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Market keeps watching brief on Shell’s Woodside stake


by Sarah Thompson Anthony Macdonald Joyce Moullakis

With December’s silly season now underway, brokers are left with precious few trading days to launch any significant placements and block trades.

But one stake remains at the top of every firm’s watchlist: Shell’s 13.3 per cent stake in Woodside Petroleum.

Firstly, there’s a motivated seller. The oil giant’s chief financial officer Simon Henry classified the $3.4 billion stake as “available for sale” when he informed investors in August of a change in how Shell classifies its stake in the Australian oil and gas producer.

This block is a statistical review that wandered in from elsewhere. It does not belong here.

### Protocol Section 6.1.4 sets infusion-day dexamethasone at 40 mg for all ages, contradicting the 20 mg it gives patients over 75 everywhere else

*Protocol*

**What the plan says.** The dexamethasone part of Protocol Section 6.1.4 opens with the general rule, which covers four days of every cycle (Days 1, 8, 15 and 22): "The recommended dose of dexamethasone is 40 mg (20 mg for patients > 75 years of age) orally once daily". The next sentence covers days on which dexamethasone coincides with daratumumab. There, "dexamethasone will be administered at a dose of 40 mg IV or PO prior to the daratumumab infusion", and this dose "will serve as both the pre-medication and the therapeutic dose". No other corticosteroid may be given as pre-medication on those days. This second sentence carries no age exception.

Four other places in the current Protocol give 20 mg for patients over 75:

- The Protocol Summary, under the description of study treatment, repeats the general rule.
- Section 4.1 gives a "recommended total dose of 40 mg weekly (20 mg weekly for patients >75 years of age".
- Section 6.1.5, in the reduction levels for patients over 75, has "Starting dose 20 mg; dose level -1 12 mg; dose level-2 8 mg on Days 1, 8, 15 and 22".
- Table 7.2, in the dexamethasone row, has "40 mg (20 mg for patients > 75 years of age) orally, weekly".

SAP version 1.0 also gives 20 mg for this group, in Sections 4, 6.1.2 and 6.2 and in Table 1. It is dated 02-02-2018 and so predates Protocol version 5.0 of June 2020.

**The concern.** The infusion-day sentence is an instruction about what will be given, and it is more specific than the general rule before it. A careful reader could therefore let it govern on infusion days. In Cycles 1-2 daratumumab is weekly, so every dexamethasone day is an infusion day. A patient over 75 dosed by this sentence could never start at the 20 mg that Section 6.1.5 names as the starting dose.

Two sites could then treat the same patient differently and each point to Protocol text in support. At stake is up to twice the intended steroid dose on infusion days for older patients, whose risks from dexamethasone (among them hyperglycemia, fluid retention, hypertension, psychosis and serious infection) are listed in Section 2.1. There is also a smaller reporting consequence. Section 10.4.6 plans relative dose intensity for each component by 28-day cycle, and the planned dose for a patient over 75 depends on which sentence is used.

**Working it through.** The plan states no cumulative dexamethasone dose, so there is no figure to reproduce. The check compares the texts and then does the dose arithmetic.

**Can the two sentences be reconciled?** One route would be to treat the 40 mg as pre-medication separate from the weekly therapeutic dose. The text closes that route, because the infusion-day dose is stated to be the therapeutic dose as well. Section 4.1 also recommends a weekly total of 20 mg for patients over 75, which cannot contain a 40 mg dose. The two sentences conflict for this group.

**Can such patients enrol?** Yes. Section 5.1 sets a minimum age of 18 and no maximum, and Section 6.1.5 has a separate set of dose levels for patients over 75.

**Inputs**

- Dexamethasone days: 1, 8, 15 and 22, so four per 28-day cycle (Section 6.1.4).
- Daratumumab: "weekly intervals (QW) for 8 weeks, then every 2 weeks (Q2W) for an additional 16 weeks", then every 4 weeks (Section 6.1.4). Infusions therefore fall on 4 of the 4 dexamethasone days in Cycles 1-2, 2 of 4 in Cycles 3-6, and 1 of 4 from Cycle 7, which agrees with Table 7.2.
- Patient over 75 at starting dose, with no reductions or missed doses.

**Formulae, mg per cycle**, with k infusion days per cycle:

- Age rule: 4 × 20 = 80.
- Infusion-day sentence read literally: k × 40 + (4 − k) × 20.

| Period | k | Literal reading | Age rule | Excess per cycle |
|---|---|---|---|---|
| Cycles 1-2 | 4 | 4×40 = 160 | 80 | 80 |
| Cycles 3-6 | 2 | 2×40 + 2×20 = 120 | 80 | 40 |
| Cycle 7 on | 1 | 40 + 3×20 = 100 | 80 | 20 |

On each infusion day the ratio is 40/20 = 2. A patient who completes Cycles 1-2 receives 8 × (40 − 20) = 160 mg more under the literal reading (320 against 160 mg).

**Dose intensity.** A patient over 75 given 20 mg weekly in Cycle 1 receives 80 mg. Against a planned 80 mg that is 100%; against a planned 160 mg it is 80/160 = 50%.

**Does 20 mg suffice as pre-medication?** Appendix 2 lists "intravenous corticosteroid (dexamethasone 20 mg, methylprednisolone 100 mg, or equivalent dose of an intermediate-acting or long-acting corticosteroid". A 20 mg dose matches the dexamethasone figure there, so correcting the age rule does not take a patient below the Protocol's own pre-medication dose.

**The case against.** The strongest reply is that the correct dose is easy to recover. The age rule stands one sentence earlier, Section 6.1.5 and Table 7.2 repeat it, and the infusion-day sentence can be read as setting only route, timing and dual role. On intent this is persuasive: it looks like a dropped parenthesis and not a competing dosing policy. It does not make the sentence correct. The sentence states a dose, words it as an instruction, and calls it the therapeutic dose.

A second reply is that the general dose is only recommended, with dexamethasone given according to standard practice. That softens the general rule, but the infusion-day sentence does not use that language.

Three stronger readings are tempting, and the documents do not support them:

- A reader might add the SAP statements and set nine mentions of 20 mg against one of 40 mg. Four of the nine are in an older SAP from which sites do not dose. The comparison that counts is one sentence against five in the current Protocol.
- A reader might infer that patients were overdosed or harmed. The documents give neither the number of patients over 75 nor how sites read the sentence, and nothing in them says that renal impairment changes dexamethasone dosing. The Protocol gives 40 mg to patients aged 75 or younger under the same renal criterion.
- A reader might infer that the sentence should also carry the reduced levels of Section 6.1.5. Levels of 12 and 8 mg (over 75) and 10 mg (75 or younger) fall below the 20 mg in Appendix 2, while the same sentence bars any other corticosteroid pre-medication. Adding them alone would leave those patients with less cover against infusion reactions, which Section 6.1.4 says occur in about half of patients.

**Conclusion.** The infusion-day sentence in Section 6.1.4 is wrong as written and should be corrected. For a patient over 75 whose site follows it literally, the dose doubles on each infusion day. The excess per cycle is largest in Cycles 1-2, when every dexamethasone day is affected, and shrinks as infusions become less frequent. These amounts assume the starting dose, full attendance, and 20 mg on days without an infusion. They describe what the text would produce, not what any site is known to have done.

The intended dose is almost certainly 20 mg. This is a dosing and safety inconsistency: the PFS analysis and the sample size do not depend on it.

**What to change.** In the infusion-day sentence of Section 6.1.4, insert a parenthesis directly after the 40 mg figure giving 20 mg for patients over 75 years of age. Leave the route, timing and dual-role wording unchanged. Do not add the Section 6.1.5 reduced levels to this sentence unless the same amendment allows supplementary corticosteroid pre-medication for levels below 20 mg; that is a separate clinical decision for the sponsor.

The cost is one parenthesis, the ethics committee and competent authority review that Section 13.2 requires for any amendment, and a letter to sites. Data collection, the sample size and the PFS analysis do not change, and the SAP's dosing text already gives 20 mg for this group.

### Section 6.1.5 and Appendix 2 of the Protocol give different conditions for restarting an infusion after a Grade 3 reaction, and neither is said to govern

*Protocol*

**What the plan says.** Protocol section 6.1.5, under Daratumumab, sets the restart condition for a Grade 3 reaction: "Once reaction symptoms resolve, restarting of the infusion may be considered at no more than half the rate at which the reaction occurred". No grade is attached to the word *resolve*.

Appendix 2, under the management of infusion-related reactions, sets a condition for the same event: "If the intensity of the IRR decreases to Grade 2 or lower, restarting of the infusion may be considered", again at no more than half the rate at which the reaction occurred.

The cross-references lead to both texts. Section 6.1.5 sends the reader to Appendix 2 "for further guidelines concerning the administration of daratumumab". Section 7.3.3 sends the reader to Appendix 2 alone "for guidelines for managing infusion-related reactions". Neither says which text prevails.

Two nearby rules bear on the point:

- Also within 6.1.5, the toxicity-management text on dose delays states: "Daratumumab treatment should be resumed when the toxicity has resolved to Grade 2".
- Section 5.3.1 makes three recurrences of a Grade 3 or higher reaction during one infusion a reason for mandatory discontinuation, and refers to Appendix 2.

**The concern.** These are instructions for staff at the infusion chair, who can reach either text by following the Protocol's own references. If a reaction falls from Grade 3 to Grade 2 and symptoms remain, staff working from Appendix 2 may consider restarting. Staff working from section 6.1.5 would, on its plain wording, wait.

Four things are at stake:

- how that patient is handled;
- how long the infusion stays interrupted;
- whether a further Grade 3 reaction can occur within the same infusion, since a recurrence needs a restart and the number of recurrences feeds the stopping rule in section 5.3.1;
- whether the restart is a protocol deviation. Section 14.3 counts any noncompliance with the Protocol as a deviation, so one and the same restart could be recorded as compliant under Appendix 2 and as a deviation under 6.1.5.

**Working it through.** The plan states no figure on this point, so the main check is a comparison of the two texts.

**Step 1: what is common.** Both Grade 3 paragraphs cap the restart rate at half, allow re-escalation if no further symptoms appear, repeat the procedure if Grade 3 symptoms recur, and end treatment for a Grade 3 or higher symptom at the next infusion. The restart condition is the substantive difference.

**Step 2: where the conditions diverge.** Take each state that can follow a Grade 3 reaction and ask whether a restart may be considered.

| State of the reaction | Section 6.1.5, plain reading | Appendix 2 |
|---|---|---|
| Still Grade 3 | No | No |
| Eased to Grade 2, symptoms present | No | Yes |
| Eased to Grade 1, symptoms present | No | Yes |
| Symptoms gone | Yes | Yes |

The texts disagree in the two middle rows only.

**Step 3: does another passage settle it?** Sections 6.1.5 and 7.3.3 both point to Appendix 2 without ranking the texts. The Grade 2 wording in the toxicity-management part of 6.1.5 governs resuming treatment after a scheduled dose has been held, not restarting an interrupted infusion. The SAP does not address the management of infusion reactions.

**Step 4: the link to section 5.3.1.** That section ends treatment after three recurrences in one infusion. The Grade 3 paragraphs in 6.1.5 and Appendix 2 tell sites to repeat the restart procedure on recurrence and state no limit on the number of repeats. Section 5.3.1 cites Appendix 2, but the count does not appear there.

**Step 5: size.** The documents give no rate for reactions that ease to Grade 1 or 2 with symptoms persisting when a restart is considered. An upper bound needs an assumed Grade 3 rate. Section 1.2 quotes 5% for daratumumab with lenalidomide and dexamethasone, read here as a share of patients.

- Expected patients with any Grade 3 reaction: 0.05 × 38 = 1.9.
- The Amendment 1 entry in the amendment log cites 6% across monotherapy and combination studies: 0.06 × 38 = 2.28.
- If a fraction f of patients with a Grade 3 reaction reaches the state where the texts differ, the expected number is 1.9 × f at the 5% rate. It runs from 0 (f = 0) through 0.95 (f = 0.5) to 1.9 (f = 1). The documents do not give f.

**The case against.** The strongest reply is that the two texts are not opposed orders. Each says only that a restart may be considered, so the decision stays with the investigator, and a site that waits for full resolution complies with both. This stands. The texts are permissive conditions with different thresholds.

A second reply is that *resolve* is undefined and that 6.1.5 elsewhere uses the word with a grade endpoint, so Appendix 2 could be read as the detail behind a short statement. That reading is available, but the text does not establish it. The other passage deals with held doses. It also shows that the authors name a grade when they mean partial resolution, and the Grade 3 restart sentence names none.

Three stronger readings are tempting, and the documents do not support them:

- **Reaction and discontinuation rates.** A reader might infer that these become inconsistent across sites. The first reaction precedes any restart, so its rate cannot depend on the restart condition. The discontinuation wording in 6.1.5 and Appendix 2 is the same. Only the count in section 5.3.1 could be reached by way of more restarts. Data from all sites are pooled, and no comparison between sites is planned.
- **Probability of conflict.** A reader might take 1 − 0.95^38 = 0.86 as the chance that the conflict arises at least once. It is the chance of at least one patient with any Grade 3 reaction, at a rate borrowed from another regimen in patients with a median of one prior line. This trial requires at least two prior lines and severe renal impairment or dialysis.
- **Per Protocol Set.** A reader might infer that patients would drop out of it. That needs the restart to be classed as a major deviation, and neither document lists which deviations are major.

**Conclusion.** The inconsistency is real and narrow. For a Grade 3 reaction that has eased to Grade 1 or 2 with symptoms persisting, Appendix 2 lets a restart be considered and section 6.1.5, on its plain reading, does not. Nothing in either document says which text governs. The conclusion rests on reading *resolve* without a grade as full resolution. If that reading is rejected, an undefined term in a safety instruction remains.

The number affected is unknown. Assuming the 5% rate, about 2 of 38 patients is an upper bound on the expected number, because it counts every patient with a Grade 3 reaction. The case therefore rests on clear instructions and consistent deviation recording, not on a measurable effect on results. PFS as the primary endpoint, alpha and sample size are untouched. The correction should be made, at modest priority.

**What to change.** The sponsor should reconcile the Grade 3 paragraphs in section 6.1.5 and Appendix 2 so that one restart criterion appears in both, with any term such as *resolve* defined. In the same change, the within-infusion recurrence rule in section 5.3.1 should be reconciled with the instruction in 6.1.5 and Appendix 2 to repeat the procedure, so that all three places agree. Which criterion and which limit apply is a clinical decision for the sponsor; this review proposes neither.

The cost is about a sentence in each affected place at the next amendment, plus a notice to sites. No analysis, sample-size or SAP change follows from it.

The move appeared to be driven by technical reasons because of Shell’s reduced representation on Woodside’s board. But at the same time it signalled a firmer intention to dispose of the stake, which Shell has for some time declared as a non-strategic holding.

Now Woodside’s share price is trading at $30.34, close to the 12-month high of $30.63, although still well below the $40-plus per share that Shell got in previous sell-downs in November 2010 and June 2014, both in Australian and US dollars.

But with oil prices off their lows and OPEC due to meet on Wednesday, this could be Shell’s moment to make a graceful exit – providing OPEC doesn’t disappoint the market and fail to make a deal to cut production, of course.

The stake, worth about $3.4 billion at current share prices, has long been expected among the $US30 billion of divestments Shell is targeting for 2016-18.

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